The film I have chosen for this paper is the drama-comedy Juno directed by Jason Reirman. It is a domestic comedy with anarchic elements. In the film, you get to follow Juno MacGuff, a 16-years-old girl, as her life changes when she finds out that she is pregnant. It’s a realistic film told from Juno’s point of view.
The film touches several controversial, populist themes, but manages to do so without being cliché. The most obvious being the teen pregnancy, but other topics such as the curiosity of sex among teenagers, the constant questioning of whether abortion is okay or not comes along with it.
A big part of the film takes place in Juno’s home, which is typical for a domestic comedy. The main plot of the movie touches themes common to family life. There is the “modern family” core with stepmothers and half-siblings, the complicity in being a teenager as well as raising one. The more or less ordinary family life is displayed with a lot of humor.
The questioning of stereotypes and prejudices play a big role in this film, as do contrasts. Instead of the cheerleader getting pregnant with the quarterback, as many would expect, it is the tomboy and the geeky runner who end up in that situation. As most teens portrayed in films, Juno has a close girlfriend. The odd thing in this case is that it is not a girl considered stranger than Juno herself in terms of norms, it is the cheerleader. In many other of these teen films, usually the cheerleader bugs the “odd girl”, as for example in “Mean Girls”.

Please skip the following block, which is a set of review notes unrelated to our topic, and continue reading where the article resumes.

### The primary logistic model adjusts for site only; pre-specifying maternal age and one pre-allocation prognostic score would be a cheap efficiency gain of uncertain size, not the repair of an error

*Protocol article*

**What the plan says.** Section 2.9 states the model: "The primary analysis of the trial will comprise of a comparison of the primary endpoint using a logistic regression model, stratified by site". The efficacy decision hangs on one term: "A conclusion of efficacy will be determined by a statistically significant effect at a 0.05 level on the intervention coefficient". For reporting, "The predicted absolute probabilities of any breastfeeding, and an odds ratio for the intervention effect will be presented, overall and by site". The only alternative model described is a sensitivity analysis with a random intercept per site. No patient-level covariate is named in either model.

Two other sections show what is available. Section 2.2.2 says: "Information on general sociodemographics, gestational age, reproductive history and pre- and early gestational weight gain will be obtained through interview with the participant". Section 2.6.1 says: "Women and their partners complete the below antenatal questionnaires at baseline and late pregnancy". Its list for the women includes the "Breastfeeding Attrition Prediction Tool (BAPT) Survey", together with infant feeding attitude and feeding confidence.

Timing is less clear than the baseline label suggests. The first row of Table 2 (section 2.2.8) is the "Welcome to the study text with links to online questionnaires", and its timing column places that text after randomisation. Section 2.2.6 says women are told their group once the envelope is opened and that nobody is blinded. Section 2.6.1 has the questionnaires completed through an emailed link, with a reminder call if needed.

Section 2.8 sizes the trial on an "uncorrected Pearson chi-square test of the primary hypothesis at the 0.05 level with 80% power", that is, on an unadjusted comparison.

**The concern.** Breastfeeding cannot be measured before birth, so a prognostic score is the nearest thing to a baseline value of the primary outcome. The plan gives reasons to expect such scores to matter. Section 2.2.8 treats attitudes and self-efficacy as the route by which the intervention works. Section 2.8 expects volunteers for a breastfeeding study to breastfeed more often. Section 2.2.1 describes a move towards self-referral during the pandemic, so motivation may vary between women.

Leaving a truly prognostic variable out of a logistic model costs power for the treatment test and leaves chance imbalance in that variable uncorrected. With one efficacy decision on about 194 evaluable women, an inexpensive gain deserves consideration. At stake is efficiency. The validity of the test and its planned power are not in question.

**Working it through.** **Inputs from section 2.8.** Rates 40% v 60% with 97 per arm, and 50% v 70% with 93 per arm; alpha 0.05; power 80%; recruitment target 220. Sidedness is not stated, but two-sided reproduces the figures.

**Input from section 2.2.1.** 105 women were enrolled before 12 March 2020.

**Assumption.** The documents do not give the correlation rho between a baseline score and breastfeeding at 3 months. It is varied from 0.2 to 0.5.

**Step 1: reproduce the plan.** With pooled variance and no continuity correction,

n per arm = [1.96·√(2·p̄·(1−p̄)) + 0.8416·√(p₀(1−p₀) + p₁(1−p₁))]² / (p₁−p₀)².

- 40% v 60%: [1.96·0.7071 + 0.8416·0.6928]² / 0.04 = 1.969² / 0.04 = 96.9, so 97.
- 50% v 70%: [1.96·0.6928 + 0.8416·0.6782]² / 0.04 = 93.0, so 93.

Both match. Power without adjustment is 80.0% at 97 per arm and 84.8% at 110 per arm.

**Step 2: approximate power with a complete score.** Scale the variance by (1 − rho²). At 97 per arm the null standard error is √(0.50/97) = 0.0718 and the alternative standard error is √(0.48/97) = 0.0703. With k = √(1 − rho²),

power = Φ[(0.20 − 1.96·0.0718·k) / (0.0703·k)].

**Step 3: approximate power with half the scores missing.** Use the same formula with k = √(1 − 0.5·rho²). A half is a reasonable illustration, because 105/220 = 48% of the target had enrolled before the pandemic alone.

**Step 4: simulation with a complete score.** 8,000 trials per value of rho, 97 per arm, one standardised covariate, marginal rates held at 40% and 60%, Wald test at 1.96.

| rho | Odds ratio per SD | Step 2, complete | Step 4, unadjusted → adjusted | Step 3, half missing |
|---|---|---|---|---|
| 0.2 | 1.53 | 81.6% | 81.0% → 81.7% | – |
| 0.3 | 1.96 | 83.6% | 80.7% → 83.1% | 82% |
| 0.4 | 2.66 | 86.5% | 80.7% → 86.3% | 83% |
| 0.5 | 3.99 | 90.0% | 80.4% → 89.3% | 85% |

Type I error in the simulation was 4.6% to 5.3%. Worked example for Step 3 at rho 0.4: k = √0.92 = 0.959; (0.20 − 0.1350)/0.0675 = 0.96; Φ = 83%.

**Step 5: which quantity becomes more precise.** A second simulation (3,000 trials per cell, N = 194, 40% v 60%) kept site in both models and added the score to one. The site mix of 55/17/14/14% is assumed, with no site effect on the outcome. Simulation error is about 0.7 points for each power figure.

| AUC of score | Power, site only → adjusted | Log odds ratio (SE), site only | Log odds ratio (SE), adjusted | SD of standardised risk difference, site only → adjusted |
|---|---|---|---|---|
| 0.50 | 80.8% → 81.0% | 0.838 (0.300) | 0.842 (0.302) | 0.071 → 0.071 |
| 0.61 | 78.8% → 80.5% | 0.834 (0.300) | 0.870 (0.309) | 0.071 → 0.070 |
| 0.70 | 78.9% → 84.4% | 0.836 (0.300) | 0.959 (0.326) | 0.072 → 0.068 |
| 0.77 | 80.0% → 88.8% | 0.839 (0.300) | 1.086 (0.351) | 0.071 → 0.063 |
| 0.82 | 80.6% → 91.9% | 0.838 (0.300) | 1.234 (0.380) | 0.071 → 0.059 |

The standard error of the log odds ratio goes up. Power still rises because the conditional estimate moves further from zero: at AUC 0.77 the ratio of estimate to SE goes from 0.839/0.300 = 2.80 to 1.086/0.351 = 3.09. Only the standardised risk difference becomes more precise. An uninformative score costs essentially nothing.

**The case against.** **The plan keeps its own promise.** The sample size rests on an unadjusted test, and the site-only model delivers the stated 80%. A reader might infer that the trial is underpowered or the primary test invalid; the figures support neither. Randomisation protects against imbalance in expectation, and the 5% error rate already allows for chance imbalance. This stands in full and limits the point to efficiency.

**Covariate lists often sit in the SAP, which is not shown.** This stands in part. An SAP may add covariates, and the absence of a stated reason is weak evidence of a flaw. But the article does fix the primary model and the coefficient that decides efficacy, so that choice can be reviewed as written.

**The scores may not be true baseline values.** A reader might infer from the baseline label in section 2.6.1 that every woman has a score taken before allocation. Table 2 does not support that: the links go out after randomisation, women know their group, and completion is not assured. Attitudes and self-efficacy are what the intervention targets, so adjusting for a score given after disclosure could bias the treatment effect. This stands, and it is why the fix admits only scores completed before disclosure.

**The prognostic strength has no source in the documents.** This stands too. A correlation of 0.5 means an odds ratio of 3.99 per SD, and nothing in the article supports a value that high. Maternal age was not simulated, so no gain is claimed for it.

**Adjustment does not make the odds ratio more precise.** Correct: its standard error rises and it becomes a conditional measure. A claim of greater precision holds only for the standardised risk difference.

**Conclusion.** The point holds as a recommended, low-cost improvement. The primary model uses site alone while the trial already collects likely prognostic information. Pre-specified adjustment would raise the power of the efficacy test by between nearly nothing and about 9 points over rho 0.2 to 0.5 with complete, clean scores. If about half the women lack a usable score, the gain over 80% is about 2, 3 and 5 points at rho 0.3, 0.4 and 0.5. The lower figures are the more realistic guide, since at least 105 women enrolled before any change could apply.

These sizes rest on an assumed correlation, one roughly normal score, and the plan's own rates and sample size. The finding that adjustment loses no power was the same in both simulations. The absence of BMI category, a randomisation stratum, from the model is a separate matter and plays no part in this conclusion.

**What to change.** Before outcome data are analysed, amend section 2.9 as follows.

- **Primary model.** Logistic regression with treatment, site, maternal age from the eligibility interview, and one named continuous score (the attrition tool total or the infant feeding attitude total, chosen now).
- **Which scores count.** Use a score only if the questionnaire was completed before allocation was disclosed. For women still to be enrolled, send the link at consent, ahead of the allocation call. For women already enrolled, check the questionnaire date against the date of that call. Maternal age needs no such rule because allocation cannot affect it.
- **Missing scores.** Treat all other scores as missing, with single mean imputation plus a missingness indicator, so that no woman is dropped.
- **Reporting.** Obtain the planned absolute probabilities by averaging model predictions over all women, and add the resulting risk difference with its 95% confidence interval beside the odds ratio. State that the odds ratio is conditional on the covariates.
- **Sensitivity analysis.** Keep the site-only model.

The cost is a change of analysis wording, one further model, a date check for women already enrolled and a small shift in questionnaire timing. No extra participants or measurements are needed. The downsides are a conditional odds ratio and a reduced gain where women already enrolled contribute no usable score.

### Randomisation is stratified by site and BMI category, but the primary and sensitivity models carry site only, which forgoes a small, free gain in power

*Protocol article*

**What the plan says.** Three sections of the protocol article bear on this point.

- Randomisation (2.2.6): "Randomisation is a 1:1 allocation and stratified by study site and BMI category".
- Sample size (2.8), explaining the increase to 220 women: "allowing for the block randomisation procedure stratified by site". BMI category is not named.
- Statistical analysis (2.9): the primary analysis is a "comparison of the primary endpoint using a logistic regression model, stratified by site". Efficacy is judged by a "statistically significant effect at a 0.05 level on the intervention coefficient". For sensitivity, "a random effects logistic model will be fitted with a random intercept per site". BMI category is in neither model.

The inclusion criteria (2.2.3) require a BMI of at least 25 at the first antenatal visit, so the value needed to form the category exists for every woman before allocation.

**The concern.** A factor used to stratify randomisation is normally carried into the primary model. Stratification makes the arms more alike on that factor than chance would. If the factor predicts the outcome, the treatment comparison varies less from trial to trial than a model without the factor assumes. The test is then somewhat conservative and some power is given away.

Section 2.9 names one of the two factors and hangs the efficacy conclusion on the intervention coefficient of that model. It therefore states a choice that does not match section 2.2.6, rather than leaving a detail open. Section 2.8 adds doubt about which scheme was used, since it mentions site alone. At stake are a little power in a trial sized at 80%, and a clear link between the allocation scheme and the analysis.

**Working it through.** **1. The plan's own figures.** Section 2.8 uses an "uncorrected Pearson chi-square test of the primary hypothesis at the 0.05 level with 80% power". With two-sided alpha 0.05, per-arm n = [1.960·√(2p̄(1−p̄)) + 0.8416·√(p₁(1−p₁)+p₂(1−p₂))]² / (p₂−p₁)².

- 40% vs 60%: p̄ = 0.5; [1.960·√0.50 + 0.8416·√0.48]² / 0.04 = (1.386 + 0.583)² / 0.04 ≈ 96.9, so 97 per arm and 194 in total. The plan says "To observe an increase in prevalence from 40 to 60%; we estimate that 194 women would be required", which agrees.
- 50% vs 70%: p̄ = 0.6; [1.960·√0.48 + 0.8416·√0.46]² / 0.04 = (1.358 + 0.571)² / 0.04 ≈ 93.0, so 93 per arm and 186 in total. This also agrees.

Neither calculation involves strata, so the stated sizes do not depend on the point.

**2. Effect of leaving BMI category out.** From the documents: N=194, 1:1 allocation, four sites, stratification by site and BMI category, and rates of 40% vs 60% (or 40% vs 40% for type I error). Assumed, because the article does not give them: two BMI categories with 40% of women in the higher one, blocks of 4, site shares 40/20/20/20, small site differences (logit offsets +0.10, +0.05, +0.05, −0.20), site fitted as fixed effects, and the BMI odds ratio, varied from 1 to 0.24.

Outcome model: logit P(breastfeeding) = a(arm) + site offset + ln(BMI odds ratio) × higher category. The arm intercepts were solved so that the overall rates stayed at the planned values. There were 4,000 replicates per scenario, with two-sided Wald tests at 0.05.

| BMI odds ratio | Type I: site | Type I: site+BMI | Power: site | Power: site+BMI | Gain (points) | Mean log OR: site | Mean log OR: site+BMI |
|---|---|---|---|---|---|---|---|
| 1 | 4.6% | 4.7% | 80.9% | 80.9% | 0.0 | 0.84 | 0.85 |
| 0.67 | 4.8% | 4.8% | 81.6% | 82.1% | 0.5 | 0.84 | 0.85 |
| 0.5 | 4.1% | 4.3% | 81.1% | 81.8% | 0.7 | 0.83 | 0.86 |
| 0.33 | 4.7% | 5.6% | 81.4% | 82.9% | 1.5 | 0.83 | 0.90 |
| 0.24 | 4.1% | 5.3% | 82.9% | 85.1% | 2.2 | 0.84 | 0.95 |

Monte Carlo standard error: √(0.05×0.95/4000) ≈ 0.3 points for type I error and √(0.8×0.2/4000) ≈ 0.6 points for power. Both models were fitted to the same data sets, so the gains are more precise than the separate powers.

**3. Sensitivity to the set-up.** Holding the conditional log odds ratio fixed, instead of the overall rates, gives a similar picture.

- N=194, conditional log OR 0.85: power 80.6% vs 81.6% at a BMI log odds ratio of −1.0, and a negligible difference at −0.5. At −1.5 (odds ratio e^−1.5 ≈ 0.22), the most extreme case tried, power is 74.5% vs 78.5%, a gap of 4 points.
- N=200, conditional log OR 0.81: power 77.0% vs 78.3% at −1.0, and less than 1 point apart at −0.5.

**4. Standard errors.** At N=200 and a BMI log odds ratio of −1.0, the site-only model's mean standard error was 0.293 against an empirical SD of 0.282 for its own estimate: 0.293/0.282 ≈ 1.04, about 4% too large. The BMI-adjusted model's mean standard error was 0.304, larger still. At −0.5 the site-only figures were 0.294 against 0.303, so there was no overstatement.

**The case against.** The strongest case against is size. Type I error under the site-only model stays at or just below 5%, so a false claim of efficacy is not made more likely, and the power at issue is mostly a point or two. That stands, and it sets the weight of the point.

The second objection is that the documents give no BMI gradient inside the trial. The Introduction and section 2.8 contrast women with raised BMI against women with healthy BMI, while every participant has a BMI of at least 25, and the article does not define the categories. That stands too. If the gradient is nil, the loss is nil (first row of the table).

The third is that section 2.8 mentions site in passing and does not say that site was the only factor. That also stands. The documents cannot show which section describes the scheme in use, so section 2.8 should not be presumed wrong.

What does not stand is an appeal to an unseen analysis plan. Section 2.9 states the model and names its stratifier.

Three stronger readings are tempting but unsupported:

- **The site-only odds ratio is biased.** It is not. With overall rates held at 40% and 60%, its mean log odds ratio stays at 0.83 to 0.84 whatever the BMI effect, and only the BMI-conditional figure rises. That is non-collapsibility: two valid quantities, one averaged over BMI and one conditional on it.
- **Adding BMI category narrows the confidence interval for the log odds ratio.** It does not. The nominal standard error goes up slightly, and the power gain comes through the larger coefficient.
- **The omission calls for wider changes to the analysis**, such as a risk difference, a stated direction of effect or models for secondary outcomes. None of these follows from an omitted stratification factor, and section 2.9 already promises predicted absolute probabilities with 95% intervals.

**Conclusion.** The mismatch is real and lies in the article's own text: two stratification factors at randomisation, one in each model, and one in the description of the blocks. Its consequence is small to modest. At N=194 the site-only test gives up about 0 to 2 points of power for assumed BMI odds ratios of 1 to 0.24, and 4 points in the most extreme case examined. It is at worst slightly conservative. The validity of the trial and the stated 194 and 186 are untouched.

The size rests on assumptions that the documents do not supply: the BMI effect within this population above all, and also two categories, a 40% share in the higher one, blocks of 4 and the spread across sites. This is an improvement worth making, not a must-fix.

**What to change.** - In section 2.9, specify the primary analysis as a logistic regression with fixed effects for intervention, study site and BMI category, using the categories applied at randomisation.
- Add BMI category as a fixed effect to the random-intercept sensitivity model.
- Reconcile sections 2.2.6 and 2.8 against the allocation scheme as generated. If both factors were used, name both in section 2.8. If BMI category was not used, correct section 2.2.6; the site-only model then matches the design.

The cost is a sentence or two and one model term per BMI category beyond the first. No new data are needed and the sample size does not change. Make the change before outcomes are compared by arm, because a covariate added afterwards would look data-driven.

The most prominent contrast in the film is the home of the MacGuffs VS. the home of the adoptive parents Mark and Vanessa Loring. The two homes are set like two different worlds. In the MacGuff house, it seems like it is impossible to have too many lamps, ornamental dogs or photo frames. The color scale goes in earthy brown tones. Meanwhile, the Loring house does not seem to ever be perfect enough. As Vanessa and Mark are introduced to the story, Vanessa is